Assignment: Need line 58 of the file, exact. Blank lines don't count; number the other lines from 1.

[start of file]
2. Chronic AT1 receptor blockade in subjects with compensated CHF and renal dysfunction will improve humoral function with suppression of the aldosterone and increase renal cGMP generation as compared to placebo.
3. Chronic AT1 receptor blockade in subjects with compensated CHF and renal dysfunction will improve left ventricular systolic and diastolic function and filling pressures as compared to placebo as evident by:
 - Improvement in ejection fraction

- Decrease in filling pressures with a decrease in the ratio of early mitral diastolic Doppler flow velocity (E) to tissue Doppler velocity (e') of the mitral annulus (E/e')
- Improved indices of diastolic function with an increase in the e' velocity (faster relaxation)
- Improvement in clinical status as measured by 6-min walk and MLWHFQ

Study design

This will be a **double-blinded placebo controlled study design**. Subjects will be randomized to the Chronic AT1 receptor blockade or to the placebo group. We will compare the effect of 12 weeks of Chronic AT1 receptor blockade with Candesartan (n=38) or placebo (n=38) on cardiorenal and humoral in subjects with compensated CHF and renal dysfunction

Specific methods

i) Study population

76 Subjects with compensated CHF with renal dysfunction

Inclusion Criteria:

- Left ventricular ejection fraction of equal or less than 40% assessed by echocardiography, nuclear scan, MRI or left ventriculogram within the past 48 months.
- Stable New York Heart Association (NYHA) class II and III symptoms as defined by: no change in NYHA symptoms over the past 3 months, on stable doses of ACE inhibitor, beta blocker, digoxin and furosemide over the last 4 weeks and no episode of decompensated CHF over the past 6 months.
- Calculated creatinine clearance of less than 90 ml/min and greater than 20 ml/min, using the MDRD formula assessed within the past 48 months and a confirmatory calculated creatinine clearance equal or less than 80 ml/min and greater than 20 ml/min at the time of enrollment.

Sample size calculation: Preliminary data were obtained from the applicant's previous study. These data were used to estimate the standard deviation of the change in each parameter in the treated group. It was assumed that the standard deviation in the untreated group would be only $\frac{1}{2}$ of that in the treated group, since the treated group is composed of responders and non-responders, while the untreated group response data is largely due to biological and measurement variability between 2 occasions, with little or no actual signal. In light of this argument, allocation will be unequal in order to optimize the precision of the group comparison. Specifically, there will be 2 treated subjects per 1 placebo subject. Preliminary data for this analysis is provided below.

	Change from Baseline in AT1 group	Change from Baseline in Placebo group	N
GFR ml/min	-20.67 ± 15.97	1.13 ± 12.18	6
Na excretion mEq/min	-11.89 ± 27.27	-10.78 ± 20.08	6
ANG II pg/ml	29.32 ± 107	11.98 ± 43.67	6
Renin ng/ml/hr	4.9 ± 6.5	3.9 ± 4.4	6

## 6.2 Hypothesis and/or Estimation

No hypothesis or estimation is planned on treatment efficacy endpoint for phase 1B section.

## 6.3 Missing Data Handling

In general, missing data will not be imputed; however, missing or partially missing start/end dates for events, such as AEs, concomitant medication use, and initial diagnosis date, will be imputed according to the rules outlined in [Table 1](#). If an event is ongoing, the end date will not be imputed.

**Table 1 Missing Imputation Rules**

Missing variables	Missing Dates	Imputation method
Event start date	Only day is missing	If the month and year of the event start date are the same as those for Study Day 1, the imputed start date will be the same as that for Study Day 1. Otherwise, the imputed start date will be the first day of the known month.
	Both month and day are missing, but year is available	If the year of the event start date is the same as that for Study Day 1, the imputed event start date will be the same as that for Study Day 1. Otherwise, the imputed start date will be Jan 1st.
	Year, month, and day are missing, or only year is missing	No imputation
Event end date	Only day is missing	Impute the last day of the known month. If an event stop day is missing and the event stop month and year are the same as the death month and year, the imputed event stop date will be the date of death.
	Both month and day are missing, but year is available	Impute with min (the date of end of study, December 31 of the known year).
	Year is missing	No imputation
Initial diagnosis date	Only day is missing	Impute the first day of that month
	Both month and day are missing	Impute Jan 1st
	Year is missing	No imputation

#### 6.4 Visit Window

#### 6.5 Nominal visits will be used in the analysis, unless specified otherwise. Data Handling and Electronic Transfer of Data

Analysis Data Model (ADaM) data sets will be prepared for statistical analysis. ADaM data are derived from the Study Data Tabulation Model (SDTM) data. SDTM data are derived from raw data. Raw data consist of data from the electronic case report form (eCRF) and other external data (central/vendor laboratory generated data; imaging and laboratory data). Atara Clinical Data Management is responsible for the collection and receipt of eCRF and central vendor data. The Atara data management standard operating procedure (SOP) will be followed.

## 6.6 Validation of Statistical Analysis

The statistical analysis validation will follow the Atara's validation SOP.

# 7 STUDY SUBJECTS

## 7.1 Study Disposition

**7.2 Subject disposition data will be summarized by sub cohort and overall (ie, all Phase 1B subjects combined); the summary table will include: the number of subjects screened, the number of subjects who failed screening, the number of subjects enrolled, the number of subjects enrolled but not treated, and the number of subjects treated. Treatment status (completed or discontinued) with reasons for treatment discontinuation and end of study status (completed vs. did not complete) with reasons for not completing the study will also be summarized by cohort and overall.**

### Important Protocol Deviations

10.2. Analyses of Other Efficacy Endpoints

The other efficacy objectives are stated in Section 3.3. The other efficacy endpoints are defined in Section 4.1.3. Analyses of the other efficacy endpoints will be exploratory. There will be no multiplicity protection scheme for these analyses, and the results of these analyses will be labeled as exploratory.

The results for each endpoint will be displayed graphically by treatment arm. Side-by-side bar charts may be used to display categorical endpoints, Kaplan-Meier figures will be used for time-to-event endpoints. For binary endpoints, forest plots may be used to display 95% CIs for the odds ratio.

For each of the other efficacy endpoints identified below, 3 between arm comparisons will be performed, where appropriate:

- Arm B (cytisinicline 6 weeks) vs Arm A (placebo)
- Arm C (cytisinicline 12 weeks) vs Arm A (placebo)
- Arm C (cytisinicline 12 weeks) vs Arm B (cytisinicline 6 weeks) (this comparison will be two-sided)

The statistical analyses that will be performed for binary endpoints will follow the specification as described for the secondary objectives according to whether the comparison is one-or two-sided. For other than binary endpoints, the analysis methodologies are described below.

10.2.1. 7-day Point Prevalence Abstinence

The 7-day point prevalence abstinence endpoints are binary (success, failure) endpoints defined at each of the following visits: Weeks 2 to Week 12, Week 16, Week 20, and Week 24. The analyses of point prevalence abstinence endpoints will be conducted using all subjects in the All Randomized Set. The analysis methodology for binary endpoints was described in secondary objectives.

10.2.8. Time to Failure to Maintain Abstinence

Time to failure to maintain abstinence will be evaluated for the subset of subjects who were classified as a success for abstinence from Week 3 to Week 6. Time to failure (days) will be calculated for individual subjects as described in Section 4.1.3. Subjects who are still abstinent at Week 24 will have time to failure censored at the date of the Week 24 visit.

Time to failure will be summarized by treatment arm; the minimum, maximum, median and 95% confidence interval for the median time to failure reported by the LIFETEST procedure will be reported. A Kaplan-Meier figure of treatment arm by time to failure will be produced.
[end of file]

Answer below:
Time to failure will be summarized by treatment arm; the minimum, maximum, median and 95% confidence interval for the median time to failure reported by the LIFETEST procedure will be reported. A Kaplan-Meier figure of treatment arm by time to failure will be produced.